Life at an English public school began in the uniform shop, Barrett's, situated in the centre of town, across the road from the Boar's Head, one of nearly a hundred pubs servicing what was once the market garden town of Bishop's Stortford. The town was then rapidly turning into a dormitory town for workers commuting daily to London only an hour or so south on the train. My mother and I arrived at Barrett's one sunny morning in February 1961 and began the kit-up for my membership of "The College". I had recently finished what had seemed like a long grind to the top of primary school and so the prospect of starting all over again from the bottom was hard to digest. The college blazer had non-descript interwoven letters on the breast pocket in the style much favoured by Australian Rules football clubs, colour coded according to the 'house' you were allocated; in my case Alliott's, the lettering was yellowy gold. Across the counter in Barrett's I could see a rather smart crest affair on another blazer and told the fellow who was helping us that I'd prefer one of those. He smiled indulgently at me and said the crest had to be earned. I decided then I had to have that crest for my blazer. I later found out it was awarded for sporting achievement and was known as 'colours'. Under the crest would be a scroll with an acronym of the particular sport for which you had been awarded the colours. When I left school five years later I'd accumulated four of these scrolls on the blazer fulfilling that earliest ambition to be a big frog in another little pond, although this pond was a little bigger than the first. With a mountain of stuff, including sports kit, a boater, socks, collar studs (front and back - the shirt collars could be detached…I had a mark from the copper stud on my throat for about two years after leaving the school), tweed suit for winter, summer blazer, a sponge bag (with no sponge) all duly packed into a trunk, we set off up the hill to my home away from home for the next five years. The house was a pretty gloomy affair, built in the latter part of the nineteenth century, its uncovered wooden stairs worn down from the constant tramping of thousands of stamping feet over the years. The two common rooms also had uncovered wooden floors and could be divided by a double door (was it an archway?) Both rooms were heated in the winter by a coal fire in each. These coal fires could be treacherous if you weren't very careful. Naturally every one wanted to stand as close a possible for maximum heating and in the winter tweed suit, if you stood there until you could smell the singeing tweed, the burn was nasty when you moved and your leg encountered the overheated fabric. In the senior common room there was a small and rather ratty snooker/billiard table. These common rooms were used for hanging about in the day time and in the evenings for prep work. There was a wireless in the room which was tuned into a top of the pops show just before letter writing on Sunday afternoons. It was on this radio I heard of the assassination of President Kennedy, heard the Beatles for the first time, the Kinks, The Spencer Davis Group, Dusty Springfield, Gerry and the Pacemakers, the Stones, PJ Proby and the rest of the cultural awakening going on in the world outside. No television of course. Not in the house. There was a television in one of the class rooms, but as far as I knew it was only used for educational purposes. I recall, vaguely, some French lessons. We were locked in, sealed into this tomb of education, most of the time totally oblivious to the world outside. This place had been going about its business for a long time so its institutional momentum was largely irresistible. Some boys tried to kick it. There were one or two in my house who, apparently desperate, ran away. I scratched my head at their folly - they always came back, brought by the parents who'd put them there in the first place. Maybe I'd have tried it if I'd been able to hitchhike or catch a bus home. But I was totally isolated in the place. Contained on the UK island and the tyranny of distance. Much like the early Anglo-Celt occupants of Terra Australis. The natives here though wore clothes and I could understand what they were saying. We were still living in the Congo when I first arrived at BSC. The school year was divided into three terms, so every holiday I would walk from the school to catch a train to Liverpool Street station in London and then bus out to Heathrow to catch a plane to Bruxelles. Usually I'd stay overnight at the Plaza Hotel where the old concierge was rumoured to be an ex-Nazi; but he was a lovely old bloke and always looked after me well. In Bruxelles I'd walk around its ancient cobbled streets, eat hot waffles from street stalls, sometimes oysters or hot chips served with mustard at one of the many footpath restaurants. And I'd usually see a film or two. When I eventually reached the mature age of sixteen and they'd let me in, I'd go for the sexy films. There were plenty of those on show. The next day I'd take a bus out to the airport and get on another plane for the nine hour flight to the heat and glare of equatorial Africa. Bruxelles airport was an ordinary kind of place, full of the usual sights and smells of international airports, perfumes from the duty free shops ghosting out a cone of sweetening odours cutting the mildly caustic disinfectants in the transit lounge where sometimes I would spend hours wandering about waiting for departure time, watching the big silver planes coming and going, offloading people and things, loading up again. Once I was standing in front of the huge glass windows looking into the cockpit of a DC8 as it taxied into its station and I recognised my dad at the controls. That was a lovely surprise in such a busy world full of unknown faces. I was able to see him briefly before my own flight was called to board. Climbing the stairs to the first class cabin the Belgian sleet seemed less uncomfortable knowing that in a few hours I'd be again soaking up the heat of the Congolese sun. First class was the usual thing; it didn't cost anything, travel was free for pilots and their families. We still had access to the luxury of haute cuisine, 30,000 feet haute cuisine. Chateaubriand steaks, creamed Belgian spinach, wines, liqueurs, cognacs; those flights were most enjoyable. Usually I would have three seats to myself so I'd be able to stretch out and, with the distant droning roar of the engines resonating through my whole body I'd sleep till the hostess woke me with a freshly squeezed orange juice about an hour before landing. Arriving home in Leopoldville, I was on holidays. Although I was apparently at home it always felt like I was a visitor, in transit to a more serious destination. When back at school, I counted the days to the end of term. Gradually over the years I learned to recognise home as being wherever I was. Initially at boarding school, the family home, then in other people's places, a rented house, the back of a truck, it all turned out to be the same. Home. You carry your heart with you wherever you go. This is no doubt a feature of the nomadic mind, thousands of years in the making and only relatively recently overgrown with the thin veneer of quarter-acre block home ownership. Eventually I was to acquire home ownership but within a handful of years I'd had to sell it with little sense of any real difference between owning and renting. You always have to pay someone for the privilege of a house to live in... either a bank or a landlord; paying a landlord at least has the personal touch, missing in the relationship a borrower has with a bank. Leopoldville airport was a raw concrete affair probably deriving its style, like many of the new buildings in the city from the Bauhaus movement. Dense humidity encouraged the growth of a hundred varieties of creeping mould draping the buildings in a fecund disguise. Raw. Some walls washed with a thin coating of some yellowish colour optimistically reflected the sun's stern glare, the place sweating an aura of 'frontier'. The chaos in the arrivals terminal echoed the frontier tone of the buildings - loud, colourful, and full of Congolese filling the hot, damp air with the pungent and slightly intimate aroma of sweat and bustle. The place was a sensation. Many sensations. Of course I was well used to the natural and usually invigorating smells of large groups of people not sold on the supposed social advantages of suppressive anti-perspirants from my time in Indonesia. But the African smells were of a different order. Perhaps more pressing. More demanding. But like many of the sensations assaulting the sensibilities of a small European they were simply part of the landscape and added to the general delight I took from their sharp contrasts with Hertfordshire's antiseptic niceness. On one occasion however the sharp contrast proved excessive and disturbed my adolescent sensibility. I had two mates in town, both older than me by a couple of years; all three of us went to English boarding schools so our holidays coincided. One was a West Australian and the other a white South African. They'd decided to go into the red light district of the city and took me with them. I was probably no more than fifteen at the time. We were in a Fiat 600D, a little two- door car. I sat in the back with the two bigger boys in the front. When we got to the brothel, both went in. I had no inclination to join them so I stayed with the car. Guard duty. After a while I saw a woman come out of the house and walk towards the car; she opened the door, pushed the front passenger seat forward and climbed in the back with me. She was wearing traditional Congolese clothes - a printed sarong with a halter top, low at the front with a breathing mass of shiny black cleavage which she pushed in my face as she wrapped her arm around my neck. She was wearing some kind of perfumed powder which hit me hard but immediately behind that first assault came a secondary wave of body odour, deep, dense and terrifying. I tried to hold my composure to keep her at bay and thankfully she realised I was way out of my depth and graciously withdrew, laughing brightly, her head thrown back, arranging her wrap and no doubt rehearsing the tale for her workmates inside. Many years later I was working in a show in Sydney with a bunch of black Americans and a couple of the girls were an absolute delight, one of whom was very kind to me and let me share the hotel room she was living in. When I came close to her, I recognised the body smell from that mildly traumatic encounter in the Congo, and it quite cooled an initial attraction I'd felt for this lovely girl… The South African boy was the most sexually precocious in our group and got me into some serious trouble on another occasion. He had a girl living next door who, he said, was very friendly and was prepared to share a little threesome; was I interested? This was a year or so earlier than my encounter in the back seat of the Fiat so I just went in with him, didn't even think about it. There was a slight concern, somewhere in the distance, that I was doing something wrong as we went into her bedroom, but the excitement, the adrenalin, buried my uncertain conscience. The details of what turned out to be a very brief adventure are lost because it seemed we no sooner had arrived than her father came barreling in. I tried to jump into the cupboard to escape but the jig was up. We were busted. The instigator had a serious whipping from his hard- line dad. My innocence, not of the deed, but of the planning, protected me from any corporal punishment, but the lecture was long and righteous and I felt appropriately contrite. In that same boy's backyard there was a very tall tree, the top of which had a particularly favourable branching arrangement for us to build a tree-house. Nearby a massive stand of bamboo afforded all the materials we needed besides the wire to hold the walls together. It was a very sophisticated affair with a floor of boards about five or six feet square, four walls and a roof. Access was through a hole in the floor and you had to climb up via a knotted rope. Nobody's dad was likely to come busting in up there. Mine was represented though - his Playboy magazine centrefolds papered all four walls and under the apparently expert lead of Trevor de Swanepoel we explored the ancient ritual of group masturbation. The guy had a massive member when it was fully engorged and you could see over time his busy right hand had shaped it into a considerable banana bend to the right. We shared our efforts and had a great laugh into the bargain. Nobody thought this was anything to do with homosexuality. This was simply what boys did finding out about their sexuality, test driving the equipment, comparative contemplations. Obviously you couldn't do that stuff with girls without invoking all manner of emotionally complicating side issues. We were just mucking about with the sensational feelings of orgasm and sharing the fun of it all. In the clubhouse. When I was confronted some years later with some serious attempts to recruit me into the reveling ranks of gay culture I already knew about the kind of detached pleasures available to queer sexuality and was able to decline, albeit on one occasion a little clumsily, the invitations. The colonial life was a tableau of privileged times. Most of my acquaintances were either from the world of airlines or the diplomatic crowd. The latter bunch lived in the choice real estate with large properties often overlooking the vast Congo River which at that point was many kilometres wide. In fact you could only just see the other side, the French Congo, its capital Brazzaville a slim strip of land on the horizon. The river's current, propelled by the constant rains in the equatorial jungles in the north east of the country, swirled fast along its way depositing spiralling tangles of water hyacinth carried from up-country and now infesting everywhere along the banks of this breathtaking waterway. In the river itself, sometimes a good way off shore, there were sand banks. Some of these were reasonably permanent and became sites for picnics and skiing for the leisure class. Large congregations of weekenders would gather with their boats, set up tarpaulins for shade, spread out the food and drink and idle away the day, baking in the glare of the African sun. Skiing here could be exciting. There was always mild concern about crocodiles, which of course lived in the river, but mostly we believed they stuck to the banks and didn't venture out into the furious current to these mid-stream islands. Besides we had big powerful motor boats and you were standing on a ski anyway zipping over the surface of brown rushing water. Sometimes though, when the urge to be a bit too flash became irresistible, you'd find yourself flying through the air and heading for water, suddenly not entirely convinced the crocs liked hanging around the shoreline. This was the only place I'd ever heard my father utter the then absolutely verboten 'f' word. He was no great shakes as a skier, and even then was beginning to carry some excess weight - pilots were notorious ritualistic drinkers. He was trying to launch from the water with two skis. Anybody who's ever water skied knows that you've got to stand up through a big mass of water sitting in your lap before the skis will carry you along the surface. Even holding the ski tips together while the boat drags you through this initial phase is difficult for the novice. Unfortunately for my dad the ski rope must have been old because he'd almost get out of water and the rope would snap and he'd subside back into the river. On the third attempt, probably with a newer rope, and with a big crowd of encouraging onlookers, he was almost clear when the anticipation of it all got the better of him and he leaned too far forward and was dragged from the skis to fly unceremoniously through the air before crashing into the river. As he flew, still hanging on to the rope, all could hear his frustrated expletive rip into the nice clean air breathed by this ever-so-polite 1950s social set. To cap it off, when he scrambled out of the water back onto the sand bank, one of his testicles was hanging out the side of his swimmers. I remember my mother's mortification at this double embarrassment as she shuffled about trying to get him to tuck it in… Those of us with a bit more flair for the sport hardly ever even touched the water. You'd stand on one ski-less foot on the sand and wait for the boat to speed away. At the last possible moment you'd jump onto the water with the ski leg. No big drag of water to contend with. Coming in was even more fun because you'd judge the release of the tow-rope so you could glide in to the water's edge and run right up onto the sand. In the late afternoon storm clouds would sail in, gigantic cumulonimbus creations stretching thousands of feet into the air, signaling the time for return to shore. We were often caught in the downpour on the way back, saturated in moments by rain drops the size of golf balls. Well… big, anyway. My mother had another daughter while in the Congo, born in the back of our old Jaguar. I was home on holidays when she was due, and at the fateful moment, the hospital was apparently closed, my father banging on the door to let them in. Having no luck, he returned to the car where mum was stretched out and delivering. My little African sister. I was down at the pool, everybody's favourite place. It had a large water wheel you could run along on until the slippery duck-board surface forced you to fall in, a pool accessory certain to produce apoplexy in today's litigious world ; the place had tennis courts, a five metre diving tower, a two and a half metre spring board and the best pommes-frites in town. The diving tower was the focus for much of the time at this public pool. There were the usual quota of poseurs, strutting about in their bikinis - men wore them too in those days, when shorts, Belgian style, were really short, usually what little leg length there was would be rolled up even further. There was always a good number of people watching the divers, lying back under large umbrellas drinking beer, pimms or vermouth for the ladies. When I first went to the pool, the five metre tower was impossibly high and scary, but as I got used to it and became bolder, I was able to join in the standard trick which was to step outside the safety railing on the top tower and drop onto the springboard two and a half metres below. On landing in the right place even a small body would get a mighty bounce out the fibreglass board. But you had to straighten up and jump forwards from the board going into a dive or bomb or a one-and-a-half somersault. If you did well you could often get some applause. The best applause I received came after a spectacularly misjudged effort in which I totally lost my orientation in the air and landed, very painfully, on my back. One day I was up there with one of my mates. He launched well enough but forgot the critical straighten manoeuvre. He sailed straight alright, but straight into the side of the pool, landing with one leg in the water the other kind of tangled with the edge of the pool. Nasty moment. He wasn't injured badly, but I think around that time the pool management started being a bit fussy about our little trick. In 1960 the Belgians dropped the ball, or rather took their ball and went home. This was the era when prop planes were being replaced with jets in Europe and the Middle East. There were no jet options in the Congo so my dad had to act, otherwise he'd have been too old to convert. We moved to Beirut where he was able to get a job with freight transport airline, TMA, and do his conversion to Coronado's, a four-engined plane much like the Boeing 707. We'd lived in the Congo for nine years.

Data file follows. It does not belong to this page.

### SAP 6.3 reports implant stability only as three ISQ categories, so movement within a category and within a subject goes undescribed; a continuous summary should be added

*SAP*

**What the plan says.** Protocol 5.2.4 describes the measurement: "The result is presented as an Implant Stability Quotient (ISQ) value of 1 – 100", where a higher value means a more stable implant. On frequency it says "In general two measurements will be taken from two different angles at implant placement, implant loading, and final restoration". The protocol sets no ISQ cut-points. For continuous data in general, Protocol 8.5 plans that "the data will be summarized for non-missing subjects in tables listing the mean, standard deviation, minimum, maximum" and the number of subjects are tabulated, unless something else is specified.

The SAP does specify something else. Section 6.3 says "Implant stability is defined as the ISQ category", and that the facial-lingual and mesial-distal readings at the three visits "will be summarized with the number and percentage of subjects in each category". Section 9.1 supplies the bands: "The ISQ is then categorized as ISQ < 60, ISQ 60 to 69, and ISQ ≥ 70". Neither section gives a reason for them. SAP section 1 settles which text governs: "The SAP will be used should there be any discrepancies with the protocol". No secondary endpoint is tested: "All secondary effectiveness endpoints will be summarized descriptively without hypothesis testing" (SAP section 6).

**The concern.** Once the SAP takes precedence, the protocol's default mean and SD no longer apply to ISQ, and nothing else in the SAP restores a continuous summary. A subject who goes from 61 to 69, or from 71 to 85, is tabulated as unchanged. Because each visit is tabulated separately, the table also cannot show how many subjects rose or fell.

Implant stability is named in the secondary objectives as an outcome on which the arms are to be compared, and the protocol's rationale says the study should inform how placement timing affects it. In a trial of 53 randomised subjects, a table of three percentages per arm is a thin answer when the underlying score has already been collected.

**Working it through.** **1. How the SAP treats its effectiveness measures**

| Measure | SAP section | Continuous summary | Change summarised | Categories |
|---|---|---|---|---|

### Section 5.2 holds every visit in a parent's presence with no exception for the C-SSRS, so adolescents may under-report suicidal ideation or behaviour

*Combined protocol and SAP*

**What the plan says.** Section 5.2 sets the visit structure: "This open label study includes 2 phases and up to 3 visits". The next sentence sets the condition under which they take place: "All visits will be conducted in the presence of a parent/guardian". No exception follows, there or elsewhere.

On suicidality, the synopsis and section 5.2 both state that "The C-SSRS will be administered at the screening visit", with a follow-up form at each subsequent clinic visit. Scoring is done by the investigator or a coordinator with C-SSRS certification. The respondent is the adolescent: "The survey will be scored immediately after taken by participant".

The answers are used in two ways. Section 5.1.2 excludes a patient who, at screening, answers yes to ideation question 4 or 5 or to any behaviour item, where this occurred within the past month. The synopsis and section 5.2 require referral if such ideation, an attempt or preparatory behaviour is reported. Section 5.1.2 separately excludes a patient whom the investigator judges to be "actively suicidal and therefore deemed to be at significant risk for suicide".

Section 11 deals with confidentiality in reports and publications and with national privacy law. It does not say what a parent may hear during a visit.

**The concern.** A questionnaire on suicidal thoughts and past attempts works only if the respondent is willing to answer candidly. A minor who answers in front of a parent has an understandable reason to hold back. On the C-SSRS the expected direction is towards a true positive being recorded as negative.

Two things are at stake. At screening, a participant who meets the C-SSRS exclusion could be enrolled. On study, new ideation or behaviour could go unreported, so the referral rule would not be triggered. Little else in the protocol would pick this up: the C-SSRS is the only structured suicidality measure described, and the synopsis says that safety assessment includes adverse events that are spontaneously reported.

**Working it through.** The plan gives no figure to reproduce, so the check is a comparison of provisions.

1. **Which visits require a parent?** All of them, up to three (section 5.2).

No Man’s Land